Thank you for that. I was struggling to find a reason why now rather than 2011...
Absolutely Stephen. I had just seen a few mentions of the hacking aspect from around the world, including a UK MP, and I'd be much more comfortable if the focus is on the new aspect not the old 'hacking' allegation.
But they were surely justified in 2011 then? If so, why was that not done then?
This is the interesting part, re-reading that piece:
including searching inside the Labour Party computers
Is this a not-very-clever way of saying rooting around the web server? Or is there actual allegations that individual computers were hacked into?
Anyone up to that point in the book yet?
Part of the issue with this aspect is that it’s old news – it happened in 2011 and it’s been out in the open since. If it were so obviously illegal why wasn’t something done back then?
But then that may be opening up a whole new can of worms ;)
Thanks William. I'm always happy to be proved wrong :)
I would suggest, however, that if it was this cut and dry then why wasn't something done in 2011 when this first became news? The only new aspect here is that Slater was fed the info (and lied about it) by PM's staffer. Hence my lack of comfort on the 'hacking' side of things.
Agree totally, Dylan. That's my concern. The ability to push back if it's the 'hacking' that becomes the focal point is huge.
I guess until I've read the book (and that may be a while seeing as there doesn't seem to be any immediate potential for an ebook) then I can't be sure if it's Hager himself who is using the term 'hacking' or how it's being reported.
I am uncomfortable if the 'hacking' is solely the leak of the Labour Party donor list because it seems pretty clear going by the video Slater himself posted in 2011 that it was open access: Slater Video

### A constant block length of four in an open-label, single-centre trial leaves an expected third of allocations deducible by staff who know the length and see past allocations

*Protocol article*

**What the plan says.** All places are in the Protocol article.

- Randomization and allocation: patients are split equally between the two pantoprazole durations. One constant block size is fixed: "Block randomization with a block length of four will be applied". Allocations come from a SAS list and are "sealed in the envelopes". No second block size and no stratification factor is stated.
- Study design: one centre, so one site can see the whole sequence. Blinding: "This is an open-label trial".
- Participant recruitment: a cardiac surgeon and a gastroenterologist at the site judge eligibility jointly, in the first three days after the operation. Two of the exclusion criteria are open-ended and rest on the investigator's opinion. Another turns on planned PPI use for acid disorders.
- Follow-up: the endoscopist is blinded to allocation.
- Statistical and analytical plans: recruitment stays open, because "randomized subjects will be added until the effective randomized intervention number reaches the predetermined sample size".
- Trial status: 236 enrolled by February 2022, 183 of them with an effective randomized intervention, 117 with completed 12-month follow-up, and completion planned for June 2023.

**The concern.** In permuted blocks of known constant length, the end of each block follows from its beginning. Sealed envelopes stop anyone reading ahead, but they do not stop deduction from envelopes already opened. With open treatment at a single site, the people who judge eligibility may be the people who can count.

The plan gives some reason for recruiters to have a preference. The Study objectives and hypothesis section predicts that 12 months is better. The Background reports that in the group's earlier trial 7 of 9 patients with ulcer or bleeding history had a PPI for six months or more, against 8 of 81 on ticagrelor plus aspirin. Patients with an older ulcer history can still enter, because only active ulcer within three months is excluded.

Sure, this may point to the PM's Office feeding the info to Slater on how to access it and Ede working with Slater to work out which info to release (which would make Slater a liar seeing as he said the Nats weren't involved) - but that's a hugely less serious accusation IMO, than 'hacking'.
'Hacking' would be a serious offence and require resignations and potential police action. Accessing an open directory because a configuration was screwed up isn't hacking. It might be dirty politics but it's not 'hacking'.
Thoroughly enjoyed listening to this. I loved Jimmy's 'Don't judge me' line before his review of 'Blue is the Warmest Colour' and I heartily endorse his decision to call 'Her' the best of them all.
I struggled with quite a few of these films and think many failed to live up to the hype. 'Her', on the other hand, sounded stupid and blew me away.
Jimmy makes an excellent film critic (and not just because he agrees with me!)
I'm not really disagreeing with you Craig (although I think at the moment it's impossible to scan all uploaded content and I don't necessarily think it's a good step to take anyway).
I do think it's unfortunate that small publishers have to put time and resource into fighting piracy and I do feel for them. If they had chosen their targets more carefully than just blasting Mega on this occasion I could well have supported what they wrote (and possibly shared it around on social media too).
And I think it's great they've chosen the path of no DRM. Unfortunately for all publishers piracy is going to happen, particularly for high profile books like 'The Luminaries'.
How they try and minimise that is the key and that's much more complicated than me criticising their press release, so I'll step away from that argument!